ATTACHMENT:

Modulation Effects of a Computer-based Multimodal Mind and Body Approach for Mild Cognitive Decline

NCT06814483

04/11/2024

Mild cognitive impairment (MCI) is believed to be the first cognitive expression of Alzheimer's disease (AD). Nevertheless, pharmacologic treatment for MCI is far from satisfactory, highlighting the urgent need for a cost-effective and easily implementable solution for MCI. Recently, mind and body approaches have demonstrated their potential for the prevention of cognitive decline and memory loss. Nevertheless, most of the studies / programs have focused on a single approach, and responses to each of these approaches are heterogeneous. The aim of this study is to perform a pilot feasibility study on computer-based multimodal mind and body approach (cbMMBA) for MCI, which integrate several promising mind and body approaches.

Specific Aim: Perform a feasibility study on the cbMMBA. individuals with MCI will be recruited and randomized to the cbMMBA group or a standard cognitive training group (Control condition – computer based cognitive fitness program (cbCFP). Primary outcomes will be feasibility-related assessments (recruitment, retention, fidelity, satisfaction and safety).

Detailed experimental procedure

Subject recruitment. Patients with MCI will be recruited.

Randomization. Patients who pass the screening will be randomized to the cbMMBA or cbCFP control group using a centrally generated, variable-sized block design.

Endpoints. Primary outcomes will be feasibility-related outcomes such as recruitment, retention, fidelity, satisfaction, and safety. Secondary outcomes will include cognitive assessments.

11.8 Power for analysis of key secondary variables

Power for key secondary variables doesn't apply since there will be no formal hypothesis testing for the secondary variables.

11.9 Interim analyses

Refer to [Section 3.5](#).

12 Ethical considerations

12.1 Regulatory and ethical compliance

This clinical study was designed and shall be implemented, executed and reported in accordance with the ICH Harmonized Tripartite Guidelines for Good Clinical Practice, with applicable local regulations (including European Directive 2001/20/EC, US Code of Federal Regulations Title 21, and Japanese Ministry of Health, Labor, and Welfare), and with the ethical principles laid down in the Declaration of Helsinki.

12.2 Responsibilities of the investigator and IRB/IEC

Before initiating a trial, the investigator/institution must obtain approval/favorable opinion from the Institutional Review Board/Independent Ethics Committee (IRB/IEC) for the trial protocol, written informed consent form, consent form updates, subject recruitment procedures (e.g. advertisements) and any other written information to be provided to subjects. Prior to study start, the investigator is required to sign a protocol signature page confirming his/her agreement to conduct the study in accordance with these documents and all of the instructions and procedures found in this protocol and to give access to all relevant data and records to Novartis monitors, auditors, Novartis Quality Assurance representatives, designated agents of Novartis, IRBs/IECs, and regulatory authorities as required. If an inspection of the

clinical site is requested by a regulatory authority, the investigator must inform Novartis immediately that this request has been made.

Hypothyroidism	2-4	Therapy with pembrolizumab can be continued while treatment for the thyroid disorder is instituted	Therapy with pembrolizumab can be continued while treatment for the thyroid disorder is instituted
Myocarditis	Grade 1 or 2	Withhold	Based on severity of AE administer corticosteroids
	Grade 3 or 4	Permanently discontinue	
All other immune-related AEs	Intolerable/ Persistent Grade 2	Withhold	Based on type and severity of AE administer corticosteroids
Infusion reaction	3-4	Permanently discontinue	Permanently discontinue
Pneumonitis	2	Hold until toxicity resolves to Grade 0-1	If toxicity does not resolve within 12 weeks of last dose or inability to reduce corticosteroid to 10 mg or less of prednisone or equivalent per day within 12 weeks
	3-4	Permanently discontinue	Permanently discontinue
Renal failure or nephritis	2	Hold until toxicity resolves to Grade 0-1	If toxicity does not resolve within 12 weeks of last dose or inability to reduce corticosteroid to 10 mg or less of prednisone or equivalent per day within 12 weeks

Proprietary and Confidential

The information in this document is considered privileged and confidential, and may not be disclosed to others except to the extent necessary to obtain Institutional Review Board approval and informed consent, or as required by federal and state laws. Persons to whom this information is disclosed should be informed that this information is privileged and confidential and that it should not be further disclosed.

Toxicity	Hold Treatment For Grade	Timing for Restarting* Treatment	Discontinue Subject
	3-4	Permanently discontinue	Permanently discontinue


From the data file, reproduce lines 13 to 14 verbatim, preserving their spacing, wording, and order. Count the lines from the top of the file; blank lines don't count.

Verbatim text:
Refer to [Section 3.5](#).

12 Ethical considerations